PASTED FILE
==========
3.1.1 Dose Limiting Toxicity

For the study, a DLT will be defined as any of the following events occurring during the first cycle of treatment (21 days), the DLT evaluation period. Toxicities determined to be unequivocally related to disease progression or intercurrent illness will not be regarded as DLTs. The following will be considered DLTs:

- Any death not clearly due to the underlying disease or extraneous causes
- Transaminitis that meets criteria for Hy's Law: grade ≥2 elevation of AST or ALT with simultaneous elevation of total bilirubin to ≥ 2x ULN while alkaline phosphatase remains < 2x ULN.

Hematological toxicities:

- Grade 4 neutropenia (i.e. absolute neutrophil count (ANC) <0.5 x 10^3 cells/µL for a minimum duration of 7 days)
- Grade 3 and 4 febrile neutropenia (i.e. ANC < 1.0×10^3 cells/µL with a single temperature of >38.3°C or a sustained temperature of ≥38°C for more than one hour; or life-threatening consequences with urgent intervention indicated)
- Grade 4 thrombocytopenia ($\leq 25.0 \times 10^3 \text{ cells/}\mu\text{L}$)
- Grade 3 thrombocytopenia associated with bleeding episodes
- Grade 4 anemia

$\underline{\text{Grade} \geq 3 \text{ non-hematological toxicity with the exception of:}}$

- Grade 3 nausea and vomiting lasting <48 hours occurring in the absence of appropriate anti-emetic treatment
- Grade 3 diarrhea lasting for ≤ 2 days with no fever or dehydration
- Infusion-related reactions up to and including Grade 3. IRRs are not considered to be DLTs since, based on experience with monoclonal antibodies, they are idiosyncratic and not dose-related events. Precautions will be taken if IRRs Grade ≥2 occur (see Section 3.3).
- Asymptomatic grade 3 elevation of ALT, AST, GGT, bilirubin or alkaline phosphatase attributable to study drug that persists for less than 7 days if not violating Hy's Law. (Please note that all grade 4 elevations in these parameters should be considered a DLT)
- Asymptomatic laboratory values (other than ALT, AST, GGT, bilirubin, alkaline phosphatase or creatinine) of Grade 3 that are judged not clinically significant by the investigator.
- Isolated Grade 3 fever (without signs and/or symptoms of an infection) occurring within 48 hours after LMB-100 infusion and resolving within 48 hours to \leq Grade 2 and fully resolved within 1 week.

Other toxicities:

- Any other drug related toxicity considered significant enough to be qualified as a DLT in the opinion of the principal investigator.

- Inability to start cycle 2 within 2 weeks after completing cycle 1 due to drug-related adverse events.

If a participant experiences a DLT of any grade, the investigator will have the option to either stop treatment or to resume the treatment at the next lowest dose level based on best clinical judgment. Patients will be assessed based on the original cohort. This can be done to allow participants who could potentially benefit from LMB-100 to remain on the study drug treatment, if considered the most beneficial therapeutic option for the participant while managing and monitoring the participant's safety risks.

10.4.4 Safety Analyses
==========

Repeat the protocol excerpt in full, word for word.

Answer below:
3.1.1 Dose Limiting Toxicity

For the study, a DLT will be defined as any of the following events occurring during the first cycle of treatment (21 days), the DLT evaluation period. Toxicities determined to be unequivocally related to disease progression or intercurrent illness will not be regarded as DLTs. The following will be considered DLTs:

- Any death not clearly due to the underlying disease or extraneous causes
- Transaminitis that meets criteria for Hy's Law: grade ≥2 elevation of AST or ALT with simultaneous elevation of total bilirubin to ≥ 2x ULN while alkaline phosphatase remains < 2x ULN.

Hematological toxicities:

- Grade 4 neutropenia (i.e. absolute neutrophil count (ANC) <0.5 x 10^3 cells/µL for a minimum duration of 7 days)
- Grade 3 and 4 febrile neutropenia (i.e. ANC < 1.0×10^3 cells/µL with a single temperature of >38.3°C or a sustained temperature of ≥38°C for more than one hour; or life-threatening consequences with urgent intervention indicated)
- Grade 4 thrombocytopenia ($\leq 25.0 \times 10^3 \text{ cells/}\mu\text{L}$)
- Grade 3 thrombocytopenia associated with bleeding episodes
- Grade 4 anemia

$\underline{\text{Grade} \geq 3 \text{ non-hematological toxicity with the exception of:}}$

- Grade 3 nausea and vomiting lasting <48 hours occurring in the absence of appropriate anti-emetic treatment
- Grade 3 diarrhea lasting for ≤ 2 days with no fever or dehydration
- Infusion-related reactions up to and including Grade 3. IRRs are not considered to be DLTs since, based on experience with monoclonal antibodies, they are idiosyncratic and not dose-related events. Precautions will be taken if IRRs Grade ≥2 occur (see Section 3.3).
- Asymptomatic grade 3 elevation of ALT, AST, GGT, bilirubin or alkaline phosphatase attributable to study drug that persists for less than 7 days if not violating Hy's Law. (Please note that all grade 4 elevations in these parameters should be considered a DLT)
- Asymptomatic laboratory values (other than ALT, AST, GGT, bilirubin, alkaline phosphatase or creatinine) of Grade 3 that are judged not clinically significant by the investigator.
- Isolated Grade 3 fever (without signs and/or symptoms of an infection) occurring within 48 hours after LMB-100 infusion and resolving within 48 hours to \leq Grade 2 and fully resolved within 1 week.

Other toxicities:

- Any other drug related toxicity considered significant enough to be qualified as a DLT in the opinion of the principal investigator.

- Inability to start cycle 2 within 2 weeks after completing cycle 1 due to drug-related adverse events.

If a participant experiences a DLT of any grade, the investigator will have the option to either stop treatment or to resume the treatment at the next lowest dose level based on best clinical judgment. Patients will be assessed based on the original cohort. This can be done to allow participants who could potentially benefit from LMB-100 to remain on the study drug treatment, if considered the most beneficial therapeutic option for the participant while managing and monitoring the participant's safety risks.

10.4.4 Safety Analyses